Hong Kong media mogul Jimmy Lai charged with fraud along with two Next Digital executives, but no national security law crimes
- The Apple Daily boss was arrested in August in a high-profile operation that saw scores of police raid his Tseung Kwan O offices
- He was also alleged at the time to have colluded with foreign forces, but was not charged under the city’s national security law on Wednesday
The Next Digital founder, who is expected to be detained overnight, arrived at Mong Kok Police Station at about 12.52pm, before meeting his legal representatives in the lobby. He told waiting reporters he was “not going to think about that now” when asked about the possibility of being remanded in custody.
A pair of senior executives from Next Digital, which owns the Apple Daily newspaper, were also charged with fraud after reporting to the Western and Tsuen Wan police stations, respectively.
The two are Royston Chow Tat-kuen, the company’s chief operating officer and chief financial officer, and chief administrative officer Wong Wai-keung.
All three are accused of breaching land-lease terms by improperly using Next Digital’s office space in Tseung Kwan O. They are expected to appear in West Kowloon Court on Thursday.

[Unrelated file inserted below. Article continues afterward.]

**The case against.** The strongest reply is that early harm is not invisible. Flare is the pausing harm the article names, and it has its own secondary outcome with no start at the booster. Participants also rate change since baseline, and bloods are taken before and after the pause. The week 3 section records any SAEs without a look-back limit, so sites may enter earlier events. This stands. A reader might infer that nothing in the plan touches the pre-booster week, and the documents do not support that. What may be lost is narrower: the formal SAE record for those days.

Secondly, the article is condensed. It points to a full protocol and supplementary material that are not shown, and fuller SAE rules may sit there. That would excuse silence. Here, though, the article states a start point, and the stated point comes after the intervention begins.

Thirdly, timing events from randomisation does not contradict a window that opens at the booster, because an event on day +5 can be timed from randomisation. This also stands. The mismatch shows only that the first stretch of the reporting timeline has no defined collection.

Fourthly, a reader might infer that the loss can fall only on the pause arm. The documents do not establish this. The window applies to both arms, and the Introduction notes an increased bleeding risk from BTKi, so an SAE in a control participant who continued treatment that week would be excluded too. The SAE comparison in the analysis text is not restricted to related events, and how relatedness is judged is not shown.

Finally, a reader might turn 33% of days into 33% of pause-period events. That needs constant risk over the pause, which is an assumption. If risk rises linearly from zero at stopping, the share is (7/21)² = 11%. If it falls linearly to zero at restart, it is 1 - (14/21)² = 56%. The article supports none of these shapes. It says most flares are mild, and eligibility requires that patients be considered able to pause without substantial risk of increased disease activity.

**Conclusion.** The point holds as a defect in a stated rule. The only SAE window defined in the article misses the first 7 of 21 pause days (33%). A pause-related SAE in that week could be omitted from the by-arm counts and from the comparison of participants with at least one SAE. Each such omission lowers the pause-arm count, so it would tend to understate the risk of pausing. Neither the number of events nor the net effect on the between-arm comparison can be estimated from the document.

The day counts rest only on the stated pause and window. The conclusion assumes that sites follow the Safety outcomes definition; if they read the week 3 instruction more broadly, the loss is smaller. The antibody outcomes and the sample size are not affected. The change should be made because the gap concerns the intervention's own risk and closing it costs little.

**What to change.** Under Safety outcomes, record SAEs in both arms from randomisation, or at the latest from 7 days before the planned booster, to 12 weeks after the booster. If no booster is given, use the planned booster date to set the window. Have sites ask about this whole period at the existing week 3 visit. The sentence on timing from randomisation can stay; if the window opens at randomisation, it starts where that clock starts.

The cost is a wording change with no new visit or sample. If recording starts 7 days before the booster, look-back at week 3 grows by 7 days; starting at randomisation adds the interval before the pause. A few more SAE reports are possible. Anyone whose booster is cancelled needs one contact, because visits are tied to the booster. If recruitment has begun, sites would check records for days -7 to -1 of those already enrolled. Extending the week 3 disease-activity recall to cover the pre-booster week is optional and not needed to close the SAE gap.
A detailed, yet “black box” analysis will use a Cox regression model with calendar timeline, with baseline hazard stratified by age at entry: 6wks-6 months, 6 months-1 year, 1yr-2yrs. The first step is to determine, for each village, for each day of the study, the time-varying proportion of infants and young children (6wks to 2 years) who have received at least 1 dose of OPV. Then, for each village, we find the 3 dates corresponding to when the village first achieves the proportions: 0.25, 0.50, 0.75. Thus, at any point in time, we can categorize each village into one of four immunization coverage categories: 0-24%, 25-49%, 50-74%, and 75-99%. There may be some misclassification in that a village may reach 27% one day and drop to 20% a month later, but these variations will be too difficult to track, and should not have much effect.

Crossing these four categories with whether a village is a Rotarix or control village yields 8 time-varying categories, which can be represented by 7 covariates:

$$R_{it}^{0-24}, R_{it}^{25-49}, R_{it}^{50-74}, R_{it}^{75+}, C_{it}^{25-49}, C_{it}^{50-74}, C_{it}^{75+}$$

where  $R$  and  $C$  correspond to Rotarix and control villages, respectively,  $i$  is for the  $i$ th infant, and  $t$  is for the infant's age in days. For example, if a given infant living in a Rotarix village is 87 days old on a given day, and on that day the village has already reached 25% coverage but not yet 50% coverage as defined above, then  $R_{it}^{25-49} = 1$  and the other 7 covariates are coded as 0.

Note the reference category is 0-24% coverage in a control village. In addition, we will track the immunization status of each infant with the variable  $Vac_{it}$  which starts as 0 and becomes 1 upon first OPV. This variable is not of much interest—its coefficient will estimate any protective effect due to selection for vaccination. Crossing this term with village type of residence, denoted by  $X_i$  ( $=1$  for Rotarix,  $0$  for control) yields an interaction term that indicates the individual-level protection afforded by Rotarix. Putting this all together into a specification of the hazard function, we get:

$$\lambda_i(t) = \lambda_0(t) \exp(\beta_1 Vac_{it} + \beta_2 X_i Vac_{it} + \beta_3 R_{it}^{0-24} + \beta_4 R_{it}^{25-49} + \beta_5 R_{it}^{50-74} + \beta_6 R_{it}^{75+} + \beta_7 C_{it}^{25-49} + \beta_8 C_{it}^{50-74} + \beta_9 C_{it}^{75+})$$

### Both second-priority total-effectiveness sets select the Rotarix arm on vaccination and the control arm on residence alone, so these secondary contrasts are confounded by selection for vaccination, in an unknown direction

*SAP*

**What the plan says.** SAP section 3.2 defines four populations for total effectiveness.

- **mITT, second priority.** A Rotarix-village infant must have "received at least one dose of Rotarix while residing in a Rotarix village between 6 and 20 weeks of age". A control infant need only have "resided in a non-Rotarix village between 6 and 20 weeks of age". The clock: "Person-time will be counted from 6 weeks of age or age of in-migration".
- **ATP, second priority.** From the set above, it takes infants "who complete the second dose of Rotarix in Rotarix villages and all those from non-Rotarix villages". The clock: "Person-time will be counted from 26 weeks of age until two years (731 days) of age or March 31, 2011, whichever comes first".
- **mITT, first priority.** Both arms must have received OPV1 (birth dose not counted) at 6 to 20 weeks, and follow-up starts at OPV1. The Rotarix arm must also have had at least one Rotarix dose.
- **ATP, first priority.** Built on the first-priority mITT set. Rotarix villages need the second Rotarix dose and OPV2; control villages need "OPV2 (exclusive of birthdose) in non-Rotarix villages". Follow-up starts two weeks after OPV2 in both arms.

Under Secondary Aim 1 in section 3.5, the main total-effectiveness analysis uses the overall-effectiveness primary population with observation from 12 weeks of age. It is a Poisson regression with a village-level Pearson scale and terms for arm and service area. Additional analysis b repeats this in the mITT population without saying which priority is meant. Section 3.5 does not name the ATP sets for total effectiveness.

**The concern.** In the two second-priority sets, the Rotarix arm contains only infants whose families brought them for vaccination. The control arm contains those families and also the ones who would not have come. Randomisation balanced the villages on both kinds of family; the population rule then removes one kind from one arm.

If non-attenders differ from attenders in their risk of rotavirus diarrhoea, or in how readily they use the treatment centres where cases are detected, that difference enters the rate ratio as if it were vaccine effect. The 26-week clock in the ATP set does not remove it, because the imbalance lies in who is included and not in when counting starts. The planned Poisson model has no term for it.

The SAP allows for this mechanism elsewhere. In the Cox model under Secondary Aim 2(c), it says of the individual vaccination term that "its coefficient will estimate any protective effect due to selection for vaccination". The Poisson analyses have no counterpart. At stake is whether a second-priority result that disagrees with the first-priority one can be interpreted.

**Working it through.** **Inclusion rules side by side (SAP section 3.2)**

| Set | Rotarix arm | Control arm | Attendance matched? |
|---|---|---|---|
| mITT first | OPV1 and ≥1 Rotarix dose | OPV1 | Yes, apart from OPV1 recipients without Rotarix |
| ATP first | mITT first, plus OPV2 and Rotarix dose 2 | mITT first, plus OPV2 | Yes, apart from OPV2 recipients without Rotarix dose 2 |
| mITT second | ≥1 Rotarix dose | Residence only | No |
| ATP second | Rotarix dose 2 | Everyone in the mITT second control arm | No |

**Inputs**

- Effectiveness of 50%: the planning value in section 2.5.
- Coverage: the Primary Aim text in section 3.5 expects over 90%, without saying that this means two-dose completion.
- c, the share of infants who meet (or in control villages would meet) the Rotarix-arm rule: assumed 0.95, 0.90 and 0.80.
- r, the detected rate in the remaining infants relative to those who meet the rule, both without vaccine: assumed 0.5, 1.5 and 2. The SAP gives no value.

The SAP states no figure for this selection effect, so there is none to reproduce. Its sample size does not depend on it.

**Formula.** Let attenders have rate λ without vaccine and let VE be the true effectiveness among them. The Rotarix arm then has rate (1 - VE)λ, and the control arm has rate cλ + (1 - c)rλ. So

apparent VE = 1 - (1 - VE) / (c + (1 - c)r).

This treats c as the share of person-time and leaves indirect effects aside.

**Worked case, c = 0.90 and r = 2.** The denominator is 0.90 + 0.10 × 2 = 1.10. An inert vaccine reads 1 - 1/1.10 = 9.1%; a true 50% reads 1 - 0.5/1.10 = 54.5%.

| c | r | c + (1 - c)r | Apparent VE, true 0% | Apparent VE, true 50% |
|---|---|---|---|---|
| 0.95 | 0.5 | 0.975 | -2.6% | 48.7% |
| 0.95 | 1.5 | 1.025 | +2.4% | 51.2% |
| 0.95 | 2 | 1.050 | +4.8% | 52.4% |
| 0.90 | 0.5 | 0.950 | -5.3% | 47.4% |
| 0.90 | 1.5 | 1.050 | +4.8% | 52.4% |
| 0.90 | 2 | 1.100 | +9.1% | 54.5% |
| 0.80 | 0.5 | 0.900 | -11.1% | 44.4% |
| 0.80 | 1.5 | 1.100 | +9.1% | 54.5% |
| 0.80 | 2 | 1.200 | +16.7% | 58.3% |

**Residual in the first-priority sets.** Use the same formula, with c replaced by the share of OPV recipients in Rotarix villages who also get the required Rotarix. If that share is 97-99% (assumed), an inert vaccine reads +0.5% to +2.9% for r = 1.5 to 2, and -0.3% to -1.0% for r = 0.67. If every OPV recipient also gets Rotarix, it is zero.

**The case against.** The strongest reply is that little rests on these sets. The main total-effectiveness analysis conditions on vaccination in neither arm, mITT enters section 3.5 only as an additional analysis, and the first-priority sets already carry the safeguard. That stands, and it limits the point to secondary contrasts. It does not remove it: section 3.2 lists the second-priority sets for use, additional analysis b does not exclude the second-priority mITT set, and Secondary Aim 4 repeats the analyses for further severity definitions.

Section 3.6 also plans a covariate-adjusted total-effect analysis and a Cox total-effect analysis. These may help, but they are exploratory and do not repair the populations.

Lai, Chow and Wong were arrested in a high-profile police operation that saw more than 200 officers raid the Next Digital offices on August 10.
During the same operation, Lai’s eldest son, Timothy Lai Kin-yang, 42, was also arrested on suspicion of conspiracy to defraud. Cheung Kim-hung, CEO of Next Digital, was also detained over the same offence, along with the company’s animation director, Ng Tat-kong.
Both Lai and Chow were additionally alleged to have colluded with foreign forces to endanger national security at the time. Lai’s son Ian Lai Yiu-yan was also arrested on that basis.
Police detained former student activist Agnes Chow Ting and two others for the same alleged crime later that same day.
The other two arrested were Wilson Li Chung-chak, a freelancer for ITV and former member of the now-disbanded student activist group Scholarism, and Andy Li, a member of the Election Observation Mission, set up to monitor last November’s district council elections.
A police spokesman confirmed late on Wednesday that three men, aged 59 to 73, had been charged with one count of fraud, while another five suspected of involvement had been allowed to go after reporting to authorities, but must report back in March.
Police were still investigating alleged offences under the national security law involving some of the suspects, he added.
The arrests of the Apple Daily boss and others came eight weeks after Beijing imposed the controversial national security law banning acts of secession, subversion, terrorism and collusion with foreign forces.
As of the end of October, police had arrested 23 men and six women under the law. Offenders face sentences ranging up to life in prison.